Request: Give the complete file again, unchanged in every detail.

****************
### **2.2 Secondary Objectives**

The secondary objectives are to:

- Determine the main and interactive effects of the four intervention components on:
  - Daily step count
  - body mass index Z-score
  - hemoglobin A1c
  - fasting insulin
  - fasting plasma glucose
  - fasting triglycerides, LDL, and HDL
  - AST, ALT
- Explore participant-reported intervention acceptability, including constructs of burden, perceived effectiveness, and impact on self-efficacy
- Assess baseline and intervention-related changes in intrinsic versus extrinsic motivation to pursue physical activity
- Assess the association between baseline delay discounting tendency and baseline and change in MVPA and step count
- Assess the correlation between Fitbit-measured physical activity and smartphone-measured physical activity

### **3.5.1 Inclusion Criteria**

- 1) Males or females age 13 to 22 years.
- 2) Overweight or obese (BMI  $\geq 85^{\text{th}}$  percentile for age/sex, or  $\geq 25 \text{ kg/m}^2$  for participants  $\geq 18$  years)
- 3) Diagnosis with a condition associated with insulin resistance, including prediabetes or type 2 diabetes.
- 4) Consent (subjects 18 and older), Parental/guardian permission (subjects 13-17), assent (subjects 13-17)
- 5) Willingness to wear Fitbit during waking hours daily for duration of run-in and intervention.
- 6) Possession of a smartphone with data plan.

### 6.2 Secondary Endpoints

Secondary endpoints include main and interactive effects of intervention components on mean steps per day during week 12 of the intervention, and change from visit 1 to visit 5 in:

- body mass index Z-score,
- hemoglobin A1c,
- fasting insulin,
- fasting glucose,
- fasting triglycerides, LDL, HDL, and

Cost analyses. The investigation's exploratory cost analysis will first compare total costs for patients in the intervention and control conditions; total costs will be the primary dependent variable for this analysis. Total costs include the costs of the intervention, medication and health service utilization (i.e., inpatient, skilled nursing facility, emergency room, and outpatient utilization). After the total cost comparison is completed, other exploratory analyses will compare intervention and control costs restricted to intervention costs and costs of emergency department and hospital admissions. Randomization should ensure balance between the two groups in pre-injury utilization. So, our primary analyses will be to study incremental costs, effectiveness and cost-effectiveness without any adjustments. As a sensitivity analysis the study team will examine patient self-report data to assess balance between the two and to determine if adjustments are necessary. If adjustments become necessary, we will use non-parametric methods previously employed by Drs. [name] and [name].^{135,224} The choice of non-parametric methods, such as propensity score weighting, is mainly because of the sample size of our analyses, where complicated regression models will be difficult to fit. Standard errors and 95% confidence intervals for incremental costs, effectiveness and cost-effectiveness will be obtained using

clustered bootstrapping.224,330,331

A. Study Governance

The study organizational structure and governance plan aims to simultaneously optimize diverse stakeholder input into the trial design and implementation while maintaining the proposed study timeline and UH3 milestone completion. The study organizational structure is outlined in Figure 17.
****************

### **2.2 Secondary Objectives**

The secondary objectives are to:

- Determine the main and interactive effects of the four intervention components on:
  - Daily step count
  - body mass index Z-score
  - hemoglobin A1c
  - fasting insulin
  - fasting plasma glucose
  - fasting triglycerides, LDL, and HDL
  - AST, ALT
- Explore participant-reported intervention acceptability, including constructs of burden, perceived effectiveness, and impact on self-efficacy
- Assess baseline and intervention-related changes in intrinsic versus extrinsic motivation to pursue physical activity
- Assess the association between baseline delay discounting tendency and baseline and change in MVPA and step count
- Assess the correlation between Fitbit-measured physical activity and smartphone-measured physical activity

### **3.5.1 Inclusion Criteria**

- 1) Males or females age 13 to 22 years.
- 2) Overweight or obese (BMI  $\geq 85^{\text{th}}$  percentile for age/sex, or  $\geq 25 \text{ kg/m}^2$  for participants  $\geq 18$  years)
- 3) Diagnosis with a condition associated with insulin resistance, including prediabetes or type 2 diabetes.
- 4) Consent (subjects 18 and older), Parental/guardian permission (subjects 13-17), assent (subjects 13-17)
- 5) Willingness to wear Fitbit during waking hours daily for duration of run-in and intervention.
- 6) Possession of a smartphone with data plan.

### 6.2 Secondary Endpoints

Secondary endpoints include main and interactive effects of intervention components on mean steps per day during week 12 of the intervention, and change from visit 1 to visit 5 in:

- body mass index Z-score,
- hemoglobin A1c,
- fasting insulin,
- fasting glucose,
- fasting triglycerides, LDL, HDL, and

Cost analyses. The investigation's exploratory cost analysis will first compare total costs for patients in the intervention and control conditions; total costs will be the primary dependent variable for this analysis. Total costs include the costs of the intervention, medication and health service utilization (i.e., inpatient, skilled nursing facility, emergency room, and outpatient utilization). After the total cost comparison is completed, other exploratory analyses will compare intervention and control costs restricted to intervention costs and costs of emergency department and hospital admissions. Randomization should ensure balance between the two groups in pre-injury utilization. So, our primary analyses will be to study incremental costs, effectiveness and cost-effectiveness without any adjustments. As a sensitivity analysis the study team will examine patient self-report data to assess balance between the two and to determine if adjustments are necessary. If adjustments become necessary, we will use non-parametric methods previously employed by Drs. [name] and [name].^{135,224} The choice of non-parametric methods, such as propensity score weighting, is mainly because of the sample size of our analyses, where complicated regression models will be difficult to fit. Standard errors and 95% confidence intervals for incremental costs, effectiveness and cost-effectiveness will be obtained using

clustered bootstrapping.224,330,331

A. Study Governance

The study organizational structure and governance plan aims to simultaneously optimize diverse stakeholder input into the trial design and implementation while maintaining the proposed study timeline and UH3 milestone completion. The study organizational structure is outlined in Figure 17.